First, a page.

Insomnia: How Common is it to Have Difficulty Sleeping?
The following chart shows the results of the American 2005 Sleep Poll that relate to symptoms of insomnia. More than half of those polled reported experiencing symptoms of insomnia (indicated by the Dragging Duos, Overworked, Overweight, and Overcaffeinated, and the Sleepless and Missin’ the Kissin’ groups).
American Sleep Poll
Insomnia can involve difficulty in falling asleep, waking up frequently at night, waking up too early in the morning, or waking up and not feeling refreshed. Insomnia is not a disease but a symptom. It can be caused by an underlying sleep disorder, or might be brought on by something as simple as a change in schedule, a stressful event at work, or an afternoon cup of coffee. Insomnia becomes more common as people grow older, and is also more common in women.
Sleep: Why Do We Need it?
Sleep plays an important role in our overall well-being. Many body functions suffer if we don’t have regular sleep:Growth of new tissue and healingControl of body temperatureControl of how energy is used (the body’s metabolism)Immune system performance (defending the body against illness)Brain function and memory performance.People who don’t sleep well are also more apt to have accidents, abuse substances such as alcohol, and even suffer greater illness and disease.
Normal Sleep Cycle
In falling asleep and sleeping, people go through predictable stages -Light sleep (approximately 50%)Deep sleep, called “slow wave” sleep, associated with feeling refreshed and restored (25%)
REM (Rapid Eye Movement Sleep or Dream Sleep), during which dreams occur, rapid eye movements, and changes in breathing and muscle tone (25%)
The Effects of Aging on SleepWith normal aging, people spend more time in light sleep, less time in deep sleep and have less REM sleep.With age, sleep becomes less “efficient.” People take longer to fall asleep, wake up more frequently and spend more time awake. Older people also:Wake up more often throughout the nightHave less total sleep timeSpend more time in bed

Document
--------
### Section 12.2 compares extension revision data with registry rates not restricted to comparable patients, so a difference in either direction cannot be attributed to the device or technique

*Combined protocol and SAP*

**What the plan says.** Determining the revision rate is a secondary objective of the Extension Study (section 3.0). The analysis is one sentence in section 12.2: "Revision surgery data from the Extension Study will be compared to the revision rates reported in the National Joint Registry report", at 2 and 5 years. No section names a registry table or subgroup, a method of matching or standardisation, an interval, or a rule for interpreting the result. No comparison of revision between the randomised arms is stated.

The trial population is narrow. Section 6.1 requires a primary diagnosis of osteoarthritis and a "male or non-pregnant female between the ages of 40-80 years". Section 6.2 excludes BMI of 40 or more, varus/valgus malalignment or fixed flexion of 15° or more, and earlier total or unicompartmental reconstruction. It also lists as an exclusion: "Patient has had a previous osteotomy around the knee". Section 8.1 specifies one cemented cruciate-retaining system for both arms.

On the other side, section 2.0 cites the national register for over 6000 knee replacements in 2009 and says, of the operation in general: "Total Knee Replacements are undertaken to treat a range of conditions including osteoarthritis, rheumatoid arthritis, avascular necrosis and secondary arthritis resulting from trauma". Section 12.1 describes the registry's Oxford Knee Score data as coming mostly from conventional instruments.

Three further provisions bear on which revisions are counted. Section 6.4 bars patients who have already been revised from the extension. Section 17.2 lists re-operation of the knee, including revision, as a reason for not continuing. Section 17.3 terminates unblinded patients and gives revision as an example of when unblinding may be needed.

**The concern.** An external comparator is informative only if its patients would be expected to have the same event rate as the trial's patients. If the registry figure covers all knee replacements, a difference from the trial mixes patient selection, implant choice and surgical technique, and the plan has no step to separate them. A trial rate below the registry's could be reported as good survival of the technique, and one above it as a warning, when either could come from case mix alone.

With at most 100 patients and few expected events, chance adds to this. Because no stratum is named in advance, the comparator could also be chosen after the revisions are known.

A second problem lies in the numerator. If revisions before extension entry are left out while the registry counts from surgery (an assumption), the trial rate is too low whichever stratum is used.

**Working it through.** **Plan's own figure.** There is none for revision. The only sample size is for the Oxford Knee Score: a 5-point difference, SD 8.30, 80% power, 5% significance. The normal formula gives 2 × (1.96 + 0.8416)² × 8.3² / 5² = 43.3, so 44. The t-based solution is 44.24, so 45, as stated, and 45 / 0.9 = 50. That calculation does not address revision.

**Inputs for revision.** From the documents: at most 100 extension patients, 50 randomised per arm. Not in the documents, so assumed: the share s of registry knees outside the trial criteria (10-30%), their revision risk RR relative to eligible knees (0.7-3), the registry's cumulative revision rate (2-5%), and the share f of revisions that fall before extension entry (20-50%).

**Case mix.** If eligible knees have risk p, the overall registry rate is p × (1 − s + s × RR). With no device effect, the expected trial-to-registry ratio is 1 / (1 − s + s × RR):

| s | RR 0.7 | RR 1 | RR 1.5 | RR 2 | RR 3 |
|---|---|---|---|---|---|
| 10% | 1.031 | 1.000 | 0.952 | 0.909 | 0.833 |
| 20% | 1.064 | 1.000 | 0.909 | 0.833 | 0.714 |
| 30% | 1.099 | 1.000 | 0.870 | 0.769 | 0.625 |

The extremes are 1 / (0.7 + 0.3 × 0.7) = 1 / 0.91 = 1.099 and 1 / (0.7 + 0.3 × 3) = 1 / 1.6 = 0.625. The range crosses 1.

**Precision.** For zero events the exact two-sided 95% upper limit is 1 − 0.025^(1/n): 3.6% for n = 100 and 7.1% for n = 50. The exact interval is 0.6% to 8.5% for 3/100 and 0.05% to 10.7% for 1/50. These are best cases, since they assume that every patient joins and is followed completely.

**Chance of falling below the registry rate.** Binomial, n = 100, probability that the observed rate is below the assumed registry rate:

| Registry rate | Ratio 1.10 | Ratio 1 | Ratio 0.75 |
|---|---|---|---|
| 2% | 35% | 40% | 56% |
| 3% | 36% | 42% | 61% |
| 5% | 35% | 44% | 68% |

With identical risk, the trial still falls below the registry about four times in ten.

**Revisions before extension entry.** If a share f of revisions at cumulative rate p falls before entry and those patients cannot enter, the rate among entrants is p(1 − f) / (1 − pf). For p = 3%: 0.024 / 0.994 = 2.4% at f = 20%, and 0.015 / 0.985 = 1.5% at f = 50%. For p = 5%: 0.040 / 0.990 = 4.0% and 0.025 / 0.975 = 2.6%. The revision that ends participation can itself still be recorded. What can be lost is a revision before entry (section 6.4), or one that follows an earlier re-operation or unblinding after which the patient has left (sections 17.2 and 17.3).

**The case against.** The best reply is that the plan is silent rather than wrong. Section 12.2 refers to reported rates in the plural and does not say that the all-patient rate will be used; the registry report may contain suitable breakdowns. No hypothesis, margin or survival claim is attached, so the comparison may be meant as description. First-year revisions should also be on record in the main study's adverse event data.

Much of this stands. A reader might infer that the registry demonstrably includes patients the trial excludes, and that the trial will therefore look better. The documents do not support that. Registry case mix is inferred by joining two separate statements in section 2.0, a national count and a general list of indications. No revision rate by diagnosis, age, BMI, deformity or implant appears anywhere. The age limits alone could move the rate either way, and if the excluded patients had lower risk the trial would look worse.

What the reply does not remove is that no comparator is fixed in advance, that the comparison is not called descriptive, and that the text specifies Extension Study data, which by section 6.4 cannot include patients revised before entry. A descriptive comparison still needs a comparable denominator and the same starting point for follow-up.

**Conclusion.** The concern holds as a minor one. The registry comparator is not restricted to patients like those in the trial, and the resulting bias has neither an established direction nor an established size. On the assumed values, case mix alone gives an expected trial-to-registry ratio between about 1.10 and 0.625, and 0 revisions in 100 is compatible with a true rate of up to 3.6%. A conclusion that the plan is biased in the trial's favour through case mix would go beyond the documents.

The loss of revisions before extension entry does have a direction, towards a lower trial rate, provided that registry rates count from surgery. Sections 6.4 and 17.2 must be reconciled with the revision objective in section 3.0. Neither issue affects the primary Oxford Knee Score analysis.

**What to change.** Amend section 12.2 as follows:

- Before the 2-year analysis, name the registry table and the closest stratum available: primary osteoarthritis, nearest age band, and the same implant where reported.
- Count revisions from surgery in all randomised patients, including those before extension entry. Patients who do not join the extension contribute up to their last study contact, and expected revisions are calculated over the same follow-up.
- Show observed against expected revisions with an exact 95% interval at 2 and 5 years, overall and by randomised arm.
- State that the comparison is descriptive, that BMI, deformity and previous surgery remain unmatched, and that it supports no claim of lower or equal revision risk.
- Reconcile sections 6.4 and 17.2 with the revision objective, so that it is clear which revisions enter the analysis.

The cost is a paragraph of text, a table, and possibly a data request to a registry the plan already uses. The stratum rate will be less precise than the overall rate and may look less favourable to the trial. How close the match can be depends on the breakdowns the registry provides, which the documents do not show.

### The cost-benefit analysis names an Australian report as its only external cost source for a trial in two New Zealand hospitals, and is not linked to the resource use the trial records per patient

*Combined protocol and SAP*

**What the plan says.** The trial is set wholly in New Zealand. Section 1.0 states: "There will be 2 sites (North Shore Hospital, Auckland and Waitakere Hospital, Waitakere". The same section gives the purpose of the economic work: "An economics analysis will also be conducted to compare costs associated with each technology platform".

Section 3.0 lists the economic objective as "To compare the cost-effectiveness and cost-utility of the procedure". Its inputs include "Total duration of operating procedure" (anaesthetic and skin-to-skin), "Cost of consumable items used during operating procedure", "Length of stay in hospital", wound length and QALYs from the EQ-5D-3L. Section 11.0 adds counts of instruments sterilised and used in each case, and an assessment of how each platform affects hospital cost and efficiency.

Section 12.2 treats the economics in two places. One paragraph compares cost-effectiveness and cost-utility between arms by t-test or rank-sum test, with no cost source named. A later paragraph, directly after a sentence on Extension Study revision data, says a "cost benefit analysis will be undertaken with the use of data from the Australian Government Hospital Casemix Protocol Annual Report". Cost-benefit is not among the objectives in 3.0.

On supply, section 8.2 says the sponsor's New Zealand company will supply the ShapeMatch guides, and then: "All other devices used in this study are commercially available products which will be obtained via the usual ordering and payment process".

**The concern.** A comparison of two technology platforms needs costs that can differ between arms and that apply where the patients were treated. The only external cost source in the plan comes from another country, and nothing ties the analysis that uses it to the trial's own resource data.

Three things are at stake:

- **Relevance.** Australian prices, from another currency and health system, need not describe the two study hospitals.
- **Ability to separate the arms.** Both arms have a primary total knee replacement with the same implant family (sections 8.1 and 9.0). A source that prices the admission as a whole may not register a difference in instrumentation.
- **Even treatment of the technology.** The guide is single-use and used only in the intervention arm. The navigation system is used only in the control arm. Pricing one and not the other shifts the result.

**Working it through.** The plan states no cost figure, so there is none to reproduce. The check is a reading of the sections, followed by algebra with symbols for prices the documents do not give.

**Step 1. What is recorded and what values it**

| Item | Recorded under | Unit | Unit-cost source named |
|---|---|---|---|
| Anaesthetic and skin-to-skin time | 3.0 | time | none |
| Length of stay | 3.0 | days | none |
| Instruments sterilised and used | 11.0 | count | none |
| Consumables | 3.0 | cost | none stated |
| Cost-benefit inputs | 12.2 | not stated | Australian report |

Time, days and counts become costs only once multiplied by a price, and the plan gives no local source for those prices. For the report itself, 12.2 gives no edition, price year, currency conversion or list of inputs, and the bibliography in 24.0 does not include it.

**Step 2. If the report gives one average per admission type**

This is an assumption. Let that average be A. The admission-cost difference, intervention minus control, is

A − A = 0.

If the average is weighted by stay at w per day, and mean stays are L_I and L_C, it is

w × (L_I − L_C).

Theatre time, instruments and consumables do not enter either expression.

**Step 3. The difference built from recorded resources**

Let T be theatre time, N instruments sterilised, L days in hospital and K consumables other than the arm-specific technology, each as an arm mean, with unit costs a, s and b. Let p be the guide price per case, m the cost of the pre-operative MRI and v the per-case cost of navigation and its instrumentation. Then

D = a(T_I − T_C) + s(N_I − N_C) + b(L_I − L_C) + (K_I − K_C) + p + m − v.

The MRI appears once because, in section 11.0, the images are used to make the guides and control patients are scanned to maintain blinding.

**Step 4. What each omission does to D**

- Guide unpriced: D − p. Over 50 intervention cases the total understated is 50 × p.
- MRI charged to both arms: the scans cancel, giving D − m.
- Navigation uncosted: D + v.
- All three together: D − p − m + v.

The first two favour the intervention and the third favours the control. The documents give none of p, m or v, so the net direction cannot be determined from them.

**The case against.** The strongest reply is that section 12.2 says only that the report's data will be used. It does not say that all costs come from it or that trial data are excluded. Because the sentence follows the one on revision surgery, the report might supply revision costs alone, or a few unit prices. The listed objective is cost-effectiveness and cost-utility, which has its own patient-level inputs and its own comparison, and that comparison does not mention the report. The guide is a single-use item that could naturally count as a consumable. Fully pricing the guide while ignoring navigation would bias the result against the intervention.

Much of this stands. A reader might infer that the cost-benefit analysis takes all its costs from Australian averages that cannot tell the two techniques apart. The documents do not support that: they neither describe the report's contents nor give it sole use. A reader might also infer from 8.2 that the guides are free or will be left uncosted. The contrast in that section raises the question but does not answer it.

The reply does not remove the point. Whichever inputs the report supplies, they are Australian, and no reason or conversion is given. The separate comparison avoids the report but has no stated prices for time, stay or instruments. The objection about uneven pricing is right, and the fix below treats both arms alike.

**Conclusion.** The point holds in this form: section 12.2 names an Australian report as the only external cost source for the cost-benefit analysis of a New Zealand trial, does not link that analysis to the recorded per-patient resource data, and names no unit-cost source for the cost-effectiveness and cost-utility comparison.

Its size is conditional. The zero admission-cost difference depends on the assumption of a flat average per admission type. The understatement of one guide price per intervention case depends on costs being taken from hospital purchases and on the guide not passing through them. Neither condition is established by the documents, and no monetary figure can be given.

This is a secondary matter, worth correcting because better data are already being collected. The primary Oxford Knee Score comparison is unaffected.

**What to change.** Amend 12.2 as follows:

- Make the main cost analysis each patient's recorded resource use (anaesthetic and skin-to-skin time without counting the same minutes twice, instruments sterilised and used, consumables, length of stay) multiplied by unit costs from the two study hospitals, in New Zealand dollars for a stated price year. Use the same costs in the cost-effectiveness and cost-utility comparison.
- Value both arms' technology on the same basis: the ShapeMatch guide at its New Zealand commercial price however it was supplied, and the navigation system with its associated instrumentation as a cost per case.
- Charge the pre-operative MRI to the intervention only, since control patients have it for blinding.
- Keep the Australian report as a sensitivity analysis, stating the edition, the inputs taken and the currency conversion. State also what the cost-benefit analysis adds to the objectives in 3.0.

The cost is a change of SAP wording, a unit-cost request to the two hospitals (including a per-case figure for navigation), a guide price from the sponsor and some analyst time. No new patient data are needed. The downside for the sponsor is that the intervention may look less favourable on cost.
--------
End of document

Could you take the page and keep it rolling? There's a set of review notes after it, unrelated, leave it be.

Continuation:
If You Are Having Trouble Sleeping
Are you dissatisfied with your sleep? Do you routinely become sleepy during the day? Does your bed partner notice any unusual behavior while you sleep? Answering “yes” to any of these questions may mean that you have a sleep disorder. Before considering non-prescription or prescription sleep medications, try the following:Figure out the Cause and Try to Reduce its EffectPractice Good “Sleep Hygiene”
Figure out the Cause and Try to Reduce its Effect
Are Medications and Drugs Causing Your Insomnia?Are There Patterns Associated With Your Insomnia?Are You Depressed?
Are Medications and Drugs Causing Your Insomnia?
Certain medications can interfere with normal sleep patterns. Following is a list of drugs that can cause insomnia:
Are There Patterns Associated With Your Insomnia?If you consult with your health care provider about your insomnia, he/she may ask you to keep a sleep diary. Your diary could look something like this:
My Sleep Diary:
Are You Depressed?Depression can take a toll on your ability to sleep. The self-administered Patient Health Questionnaire 9 is a test for diagnosing depression that you can take yourself. If you are concerned about depression, ask you health care provider about taking this test.
Practice Good “Sleep Hygiene”
Good sleep hygiene describes methods you can use to encourage drifting off into quality sleep. Some examples follow:
Wind down prior to bedtime
Do not smoke (nicotine is a stimulant) or consume caffeineTry warm milk or a light snack before bed (if this doesn’t interfere with another treatment you are using)Exercise daily, but not right before bedtimeTake a warm bath, but not right before bedtimeKeep a regular bedtime and rising timeGet in the habit of going to bed when you are sleepy and sleeping where you sleep bestReserve your bed for sleeping onlyDon’t have any clocks visible to youReduce the amount of time you allow yourself to sleep until you fall asleep easily (your health care provider can help with this form of “sleep restriction therapy”Schedule worry time during the day and put worries out of your head when it is time to sleep; you can write them down on 3x5 cards, and then let go of themGet up if you have not fallen asleep in 15 minutes and practice a relaxing activity (e.g. handwork, reading a boring book) until you feel sleepy